I am going to put the next sentence in capitals because it is very very
important and if you don't understand this, you will make further erroneous
claims that Wells says that Humanity is 60 kyr old. BEING DESCENDED FROM ONE
IMPREGNATED. The children of this hyper-prolific man(SUPERMAN???) would
have interbred with other lineages leaving their non superman genes in the
descendants of the hyper-prolific man So, those 'hybrid' grand-kids of
this superman have one-quarter of their genes from the superman and 3/4 from
other lineages. But, the men will all have the same Y chromosome (along
with a few mutations). So, it is quite possible to have eventually every
man's y-chromosome descended from Superman but have very little of the rest
of his genes. Indeed, they wouldn't, they couldn't. The genes from these
other lineages would come from more ancient humans, and thus, this does not
show that humanity is only 60 kyr ago.So, Spencer isn't saying what you
erroneously think he is saying. But then, you did say you weren't a
geneticist or anthropologist. You do however, come close to demonstrating
how ID and TE folks say silly things about science thus making Christians
look dumb.

I see little difference between what you have done here, say things about an
area you admit to not having studied, and a YEC who says stupid things about
geology, which is an area he hasn't studied. And you make snide comments
about my views but don't have any better understanding of genetics than
this. No wonder my arguments have so little force with you. But the, my
geology arguments make no dent in YECs either.

Of some interest in enlightening those who don't' think much about genetics:

There are other oddities about genetics. It is quite possible to be
descended from someone but not be related to them. There are only 46
chromosomes in a human. So there are some of your
great-great-great-great-grandparents from whom you did not receive a single
chromosome from. There are, in fact, 18 of your 64
great-great-great-great-grandparents to whom, you are not even related, but
you are descended from them. However, one thing is certain, you have your
father's fathers' fathers' father's father's father's y-chromosome
(assuming, of course that ones mother didn't wear the pants in the family--a
bad joke).
Merv wrote:
> What I do appreciate about Glenn's challenge, though, is
>the stinging truth about our tendency to stay in our safe zones with
>others who already think like we do (though fellowship does provide
>necessary respite and refueling). But it does remind me of the crass
>example told of Mennonites (and probably of others as well): [ASAers]
>are a lot like manure. They all stink while they're in a pile. To do
>any good you have to spread'em around.

Very well said. And as an oilman who doesn't live in a world of dainty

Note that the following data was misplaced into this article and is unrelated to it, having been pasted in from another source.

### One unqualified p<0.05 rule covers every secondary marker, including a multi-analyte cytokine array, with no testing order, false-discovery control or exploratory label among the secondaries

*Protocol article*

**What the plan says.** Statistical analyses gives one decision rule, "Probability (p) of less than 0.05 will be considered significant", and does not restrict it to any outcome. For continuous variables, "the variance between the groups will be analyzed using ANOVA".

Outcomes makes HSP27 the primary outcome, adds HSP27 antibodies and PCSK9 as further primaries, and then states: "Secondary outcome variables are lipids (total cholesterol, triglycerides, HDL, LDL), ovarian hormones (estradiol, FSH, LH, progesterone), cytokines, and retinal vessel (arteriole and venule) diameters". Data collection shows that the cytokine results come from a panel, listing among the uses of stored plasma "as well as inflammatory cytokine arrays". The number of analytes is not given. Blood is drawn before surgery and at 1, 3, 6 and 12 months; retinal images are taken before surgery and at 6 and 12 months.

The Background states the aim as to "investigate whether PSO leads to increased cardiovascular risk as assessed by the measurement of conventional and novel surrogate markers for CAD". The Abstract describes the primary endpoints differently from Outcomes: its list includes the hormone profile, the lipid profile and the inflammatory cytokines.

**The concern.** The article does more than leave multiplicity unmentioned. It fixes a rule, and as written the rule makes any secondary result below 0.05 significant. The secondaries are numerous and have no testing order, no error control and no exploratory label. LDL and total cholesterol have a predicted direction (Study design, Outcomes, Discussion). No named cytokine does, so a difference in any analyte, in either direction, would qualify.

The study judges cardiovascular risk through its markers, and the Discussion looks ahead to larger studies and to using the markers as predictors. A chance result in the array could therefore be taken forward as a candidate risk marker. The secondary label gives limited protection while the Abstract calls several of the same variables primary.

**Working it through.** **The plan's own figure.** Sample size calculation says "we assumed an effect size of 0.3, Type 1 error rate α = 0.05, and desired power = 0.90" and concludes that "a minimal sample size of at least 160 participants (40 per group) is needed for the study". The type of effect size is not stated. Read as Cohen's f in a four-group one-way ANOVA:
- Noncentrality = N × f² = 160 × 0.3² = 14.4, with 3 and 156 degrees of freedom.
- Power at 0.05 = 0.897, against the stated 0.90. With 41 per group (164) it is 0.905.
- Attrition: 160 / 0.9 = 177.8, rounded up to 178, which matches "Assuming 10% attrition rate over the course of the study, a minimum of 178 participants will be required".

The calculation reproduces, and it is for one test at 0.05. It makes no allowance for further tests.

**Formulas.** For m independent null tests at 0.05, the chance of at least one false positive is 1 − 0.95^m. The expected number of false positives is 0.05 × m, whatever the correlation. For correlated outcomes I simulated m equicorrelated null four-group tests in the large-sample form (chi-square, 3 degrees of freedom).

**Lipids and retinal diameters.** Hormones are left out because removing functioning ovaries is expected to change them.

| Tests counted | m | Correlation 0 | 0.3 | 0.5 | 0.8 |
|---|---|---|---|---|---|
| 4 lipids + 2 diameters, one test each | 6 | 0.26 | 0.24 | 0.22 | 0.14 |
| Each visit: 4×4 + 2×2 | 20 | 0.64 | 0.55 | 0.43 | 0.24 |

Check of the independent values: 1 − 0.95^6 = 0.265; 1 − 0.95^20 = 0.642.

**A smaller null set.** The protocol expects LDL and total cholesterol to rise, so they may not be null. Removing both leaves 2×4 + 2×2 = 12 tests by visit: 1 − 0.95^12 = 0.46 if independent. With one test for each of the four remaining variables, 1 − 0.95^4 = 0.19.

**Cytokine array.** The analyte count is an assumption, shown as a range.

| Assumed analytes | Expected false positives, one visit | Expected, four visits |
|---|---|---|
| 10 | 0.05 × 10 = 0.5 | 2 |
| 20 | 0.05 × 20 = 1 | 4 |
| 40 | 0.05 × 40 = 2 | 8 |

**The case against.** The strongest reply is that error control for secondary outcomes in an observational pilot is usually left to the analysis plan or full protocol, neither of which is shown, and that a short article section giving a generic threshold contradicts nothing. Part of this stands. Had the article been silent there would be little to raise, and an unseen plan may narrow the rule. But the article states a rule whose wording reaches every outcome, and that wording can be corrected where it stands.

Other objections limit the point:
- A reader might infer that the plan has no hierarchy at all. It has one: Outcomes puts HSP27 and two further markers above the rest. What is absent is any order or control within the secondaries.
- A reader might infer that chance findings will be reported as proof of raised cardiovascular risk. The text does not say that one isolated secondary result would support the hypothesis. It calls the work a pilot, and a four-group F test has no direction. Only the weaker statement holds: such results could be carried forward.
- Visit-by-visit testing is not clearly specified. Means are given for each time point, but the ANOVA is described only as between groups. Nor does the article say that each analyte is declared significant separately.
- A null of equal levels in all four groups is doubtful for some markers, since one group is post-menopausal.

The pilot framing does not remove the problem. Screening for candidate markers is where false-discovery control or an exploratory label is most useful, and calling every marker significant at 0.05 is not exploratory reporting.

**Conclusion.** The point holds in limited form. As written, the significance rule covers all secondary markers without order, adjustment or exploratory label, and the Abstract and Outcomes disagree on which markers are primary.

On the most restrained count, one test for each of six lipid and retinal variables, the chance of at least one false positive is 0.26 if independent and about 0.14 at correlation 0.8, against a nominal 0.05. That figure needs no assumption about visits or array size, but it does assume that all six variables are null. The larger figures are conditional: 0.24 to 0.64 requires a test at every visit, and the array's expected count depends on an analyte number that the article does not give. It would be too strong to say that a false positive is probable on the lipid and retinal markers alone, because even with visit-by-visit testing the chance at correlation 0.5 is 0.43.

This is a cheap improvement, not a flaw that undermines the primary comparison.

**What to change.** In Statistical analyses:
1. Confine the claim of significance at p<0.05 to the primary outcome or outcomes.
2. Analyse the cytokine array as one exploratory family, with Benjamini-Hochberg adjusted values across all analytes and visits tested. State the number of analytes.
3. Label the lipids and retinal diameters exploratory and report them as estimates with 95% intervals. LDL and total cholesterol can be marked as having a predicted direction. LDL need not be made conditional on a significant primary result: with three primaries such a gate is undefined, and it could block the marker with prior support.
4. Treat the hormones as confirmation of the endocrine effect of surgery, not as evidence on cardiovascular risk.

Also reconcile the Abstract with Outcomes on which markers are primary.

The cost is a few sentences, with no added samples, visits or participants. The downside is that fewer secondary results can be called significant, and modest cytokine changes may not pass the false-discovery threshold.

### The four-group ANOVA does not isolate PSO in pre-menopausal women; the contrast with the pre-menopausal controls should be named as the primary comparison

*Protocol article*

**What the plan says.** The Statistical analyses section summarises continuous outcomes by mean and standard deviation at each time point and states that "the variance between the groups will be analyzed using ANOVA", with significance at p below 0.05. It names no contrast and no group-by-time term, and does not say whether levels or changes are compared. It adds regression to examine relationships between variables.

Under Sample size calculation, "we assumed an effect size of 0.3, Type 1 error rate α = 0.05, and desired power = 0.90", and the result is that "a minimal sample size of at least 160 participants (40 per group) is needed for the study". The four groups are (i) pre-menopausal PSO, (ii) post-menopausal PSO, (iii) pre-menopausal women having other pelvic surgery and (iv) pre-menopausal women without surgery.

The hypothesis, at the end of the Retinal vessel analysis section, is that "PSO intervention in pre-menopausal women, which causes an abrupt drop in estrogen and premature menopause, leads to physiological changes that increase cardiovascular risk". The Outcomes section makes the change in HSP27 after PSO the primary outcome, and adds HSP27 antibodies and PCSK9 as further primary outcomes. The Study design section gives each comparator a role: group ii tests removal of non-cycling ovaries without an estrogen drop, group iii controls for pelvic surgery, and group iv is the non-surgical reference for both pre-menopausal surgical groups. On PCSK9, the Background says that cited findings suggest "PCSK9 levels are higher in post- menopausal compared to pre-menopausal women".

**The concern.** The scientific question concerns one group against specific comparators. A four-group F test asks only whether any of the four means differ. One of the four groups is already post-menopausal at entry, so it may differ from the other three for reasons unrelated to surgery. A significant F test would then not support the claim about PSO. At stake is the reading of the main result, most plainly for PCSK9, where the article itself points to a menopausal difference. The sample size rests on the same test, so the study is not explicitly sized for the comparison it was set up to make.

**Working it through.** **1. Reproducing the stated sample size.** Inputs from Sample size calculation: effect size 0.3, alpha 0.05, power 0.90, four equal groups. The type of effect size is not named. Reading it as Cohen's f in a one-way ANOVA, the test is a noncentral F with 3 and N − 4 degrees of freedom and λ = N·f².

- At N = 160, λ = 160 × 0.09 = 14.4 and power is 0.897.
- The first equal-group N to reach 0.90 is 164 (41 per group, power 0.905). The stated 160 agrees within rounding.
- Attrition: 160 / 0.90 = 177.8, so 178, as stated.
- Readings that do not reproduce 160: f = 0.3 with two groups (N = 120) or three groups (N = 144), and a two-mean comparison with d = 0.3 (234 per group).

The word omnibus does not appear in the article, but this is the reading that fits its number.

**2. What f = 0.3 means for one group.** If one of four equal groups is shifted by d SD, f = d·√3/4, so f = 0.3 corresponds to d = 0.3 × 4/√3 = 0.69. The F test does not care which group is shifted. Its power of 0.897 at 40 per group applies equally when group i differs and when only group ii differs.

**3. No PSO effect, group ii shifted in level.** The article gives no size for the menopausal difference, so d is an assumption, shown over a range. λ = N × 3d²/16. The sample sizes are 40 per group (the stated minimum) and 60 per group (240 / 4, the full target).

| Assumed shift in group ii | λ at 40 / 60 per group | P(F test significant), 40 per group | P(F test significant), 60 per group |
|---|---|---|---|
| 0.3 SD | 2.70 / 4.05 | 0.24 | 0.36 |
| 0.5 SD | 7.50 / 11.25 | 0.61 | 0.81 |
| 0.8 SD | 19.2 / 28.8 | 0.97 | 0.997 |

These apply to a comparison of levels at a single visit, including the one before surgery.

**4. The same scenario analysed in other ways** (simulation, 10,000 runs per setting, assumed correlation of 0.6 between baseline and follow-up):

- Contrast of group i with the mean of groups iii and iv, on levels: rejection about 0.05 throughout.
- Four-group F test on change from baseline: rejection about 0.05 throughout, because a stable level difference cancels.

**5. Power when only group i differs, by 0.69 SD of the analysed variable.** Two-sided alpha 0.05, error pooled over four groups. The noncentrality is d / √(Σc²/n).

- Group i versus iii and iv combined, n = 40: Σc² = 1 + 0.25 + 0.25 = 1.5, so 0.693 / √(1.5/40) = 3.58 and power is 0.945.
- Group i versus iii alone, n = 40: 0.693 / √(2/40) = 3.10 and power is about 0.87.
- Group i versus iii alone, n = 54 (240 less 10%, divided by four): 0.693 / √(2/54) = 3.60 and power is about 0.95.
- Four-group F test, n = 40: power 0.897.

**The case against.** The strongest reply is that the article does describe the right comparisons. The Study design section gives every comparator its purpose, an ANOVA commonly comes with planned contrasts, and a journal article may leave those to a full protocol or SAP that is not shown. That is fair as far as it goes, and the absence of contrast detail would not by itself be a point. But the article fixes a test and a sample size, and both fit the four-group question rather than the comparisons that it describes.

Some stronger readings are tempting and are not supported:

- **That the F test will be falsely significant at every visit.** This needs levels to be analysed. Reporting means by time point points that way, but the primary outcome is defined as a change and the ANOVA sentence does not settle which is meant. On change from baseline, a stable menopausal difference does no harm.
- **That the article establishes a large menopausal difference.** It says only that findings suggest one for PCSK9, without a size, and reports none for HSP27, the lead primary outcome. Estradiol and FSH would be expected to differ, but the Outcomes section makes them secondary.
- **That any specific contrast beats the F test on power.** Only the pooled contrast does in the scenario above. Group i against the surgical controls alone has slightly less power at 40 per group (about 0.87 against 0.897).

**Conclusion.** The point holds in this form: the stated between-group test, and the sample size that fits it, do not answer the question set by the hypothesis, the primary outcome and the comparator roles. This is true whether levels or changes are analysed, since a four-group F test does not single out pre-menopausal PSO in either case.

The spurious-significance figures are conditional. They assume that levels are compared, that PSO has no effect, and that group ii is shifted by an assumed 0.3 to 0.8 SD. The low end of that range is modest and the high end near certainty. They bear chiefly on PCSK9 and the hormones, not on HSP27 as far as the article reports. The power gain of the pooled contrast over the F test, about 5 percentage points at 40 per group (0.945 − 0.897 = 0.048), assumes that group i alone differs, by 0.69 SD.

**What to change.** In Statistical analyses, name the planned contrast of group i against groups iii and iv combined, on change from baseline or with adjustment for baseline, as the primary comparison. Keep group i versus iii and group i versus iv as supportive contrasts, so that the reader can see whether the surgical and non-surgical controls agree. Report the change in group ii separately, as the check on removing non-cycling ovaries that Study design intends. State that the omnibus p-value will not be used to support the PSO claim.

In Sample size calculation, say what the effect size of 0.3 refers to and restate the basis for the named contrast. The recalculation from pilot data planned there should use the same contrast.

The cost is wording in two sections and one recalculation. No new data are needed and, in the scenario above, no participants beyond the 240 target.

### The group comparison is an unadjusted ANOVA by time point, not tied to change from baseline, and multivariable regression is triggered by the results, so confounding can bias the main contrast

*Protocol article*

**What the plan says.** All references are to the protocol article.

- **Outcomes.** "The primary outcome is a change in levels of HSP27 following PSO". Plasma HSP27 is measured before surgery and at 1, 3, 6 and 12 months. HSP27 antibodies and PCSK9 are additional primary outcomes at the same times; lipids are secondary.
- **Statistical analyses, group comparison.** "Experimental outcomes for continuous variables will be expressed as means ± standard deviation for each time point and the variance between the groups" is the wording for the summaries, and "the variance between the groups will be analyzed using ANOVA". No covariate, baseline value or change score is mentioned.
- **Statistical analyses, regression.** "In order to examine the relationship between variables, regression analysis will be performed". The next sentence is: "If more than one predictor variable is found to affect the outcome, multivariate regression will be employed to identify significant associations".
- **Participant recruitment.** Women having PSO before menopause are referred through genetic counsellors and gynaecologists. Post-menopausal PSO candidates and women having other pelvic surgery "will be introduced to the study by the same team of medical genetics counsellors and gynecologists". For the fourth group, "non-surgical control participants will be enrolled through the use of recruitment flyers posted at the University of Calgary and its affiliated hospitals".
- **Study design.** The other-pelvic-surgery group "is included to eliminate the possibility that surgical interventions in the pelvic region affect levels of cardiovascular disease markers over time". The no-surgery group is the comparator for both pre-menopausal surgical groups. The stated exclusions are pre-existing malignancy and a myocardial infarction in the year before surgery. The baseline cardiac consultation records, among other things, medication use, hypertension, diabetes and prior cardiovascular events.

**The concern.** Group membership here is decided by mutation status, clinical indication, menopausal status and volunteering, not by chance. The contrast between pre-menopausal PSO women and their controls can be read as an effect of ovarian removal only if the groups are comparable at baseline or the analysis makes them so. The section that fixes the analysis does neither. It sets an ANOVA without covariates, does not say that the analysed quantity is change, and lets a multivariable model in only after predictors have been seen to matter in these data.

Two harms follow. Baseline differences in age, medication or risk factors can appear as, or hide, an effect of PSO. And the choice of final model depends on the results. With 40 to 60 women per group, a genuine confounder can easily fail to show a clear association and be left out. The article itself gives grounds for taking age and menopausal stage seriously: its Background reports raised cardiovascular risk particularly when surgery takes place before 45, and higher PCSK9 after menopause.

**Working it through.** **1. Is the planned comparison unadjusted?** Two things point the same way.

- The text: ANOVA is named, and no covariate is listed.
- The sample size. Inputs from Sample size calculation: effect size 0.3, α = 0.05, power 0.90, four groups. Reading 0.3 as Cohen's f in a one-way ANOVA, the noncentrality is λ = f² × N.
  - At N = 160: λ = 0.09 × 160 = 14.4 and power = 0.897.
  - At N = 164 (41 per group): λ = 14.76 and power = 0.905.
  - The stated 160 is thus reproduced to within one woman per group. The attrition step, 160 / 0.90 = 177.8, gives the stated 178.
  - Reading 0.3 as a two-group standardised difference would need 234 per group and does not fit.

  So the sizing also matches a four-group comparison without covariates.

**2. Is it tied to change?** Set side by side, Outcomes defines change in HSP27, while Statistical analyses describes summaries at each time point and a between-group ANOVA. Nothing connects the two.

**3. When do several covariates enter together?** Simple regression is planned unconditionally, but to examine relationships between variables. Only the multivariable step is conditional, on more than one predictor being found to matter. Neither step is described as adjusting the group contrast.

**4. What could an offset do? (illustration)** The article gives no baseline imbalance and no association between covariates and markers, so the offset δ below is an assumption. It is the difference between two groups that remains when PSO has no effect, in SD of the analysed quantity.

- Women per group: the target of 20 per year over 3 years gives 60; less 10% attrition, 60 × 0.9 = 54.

language, I can appreciate the analogy.
Jack Haas wrote:

>I have been reluctant to accept Glenn's idea for two reasons, the first
>being that the indicators of the bible are clear I think, that Adam was
>Neolithic, and secondly because he has not convinced me that ancient
>evidence for burial, etc is the same as being made in God's image.

Sigh, No matter how much I post here, you all have this forgetfulness that
is incredible. I am so frustrated that no matter what I post, you all don't
read it, you don't understand it, you don't remember it. AAAARGHHH. Maybe
I am the insane one who speaks merely to myself.

I really want to cry at his, Jack. Last fall I wrote this article here for
the ASA and posted it Oct 22, 2006

It discusses what I believe is the amazing mis-reading of Tubalcain and the
'neolithic' artifacts. Of course, everyone has forgotten today because
everyone is convinced that I am not worth paying attention to. And I will
dutifully post this here and you will forget it again. Nothing seems to get
through to you all. Your note so depresses me that I wonder why the hell to
continue with this. All efforts are useless because no one WANT the Bible to
be historically true. Someone, I think Brent, asked how far people would
allow non-historicity to go before they decided Christiantiy wasn't real. I
said, quite far. I believe that. We would rather ignore data after data
after observational data rather than change our views. Thus, no one actually
listens to important things being said My life will be an utter failure
because no one pays any attention to what I write--the answer is in that
note, Jack. The Bible is not describing the Neolithic. Iron and Brass is a
euphemism for rebelliousness!

Life is short, all too short, and one would hope that someone would pay
attention before it is over. Unfortunately, in 6 months, we will be
repeating what we have said here because all will have forgotten that post
on why the Bible doesn't require Adam to be Neolithic--a very very important
piece of work from my viewpoint. I also put this in Pathway Paper #5

I must go now and cry.

They're Here: The Pathway Papers
Foundation, Fall, and Flood
Adam, Apes and Anthropology

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Received on Tue Mar 13 22:01:42 2007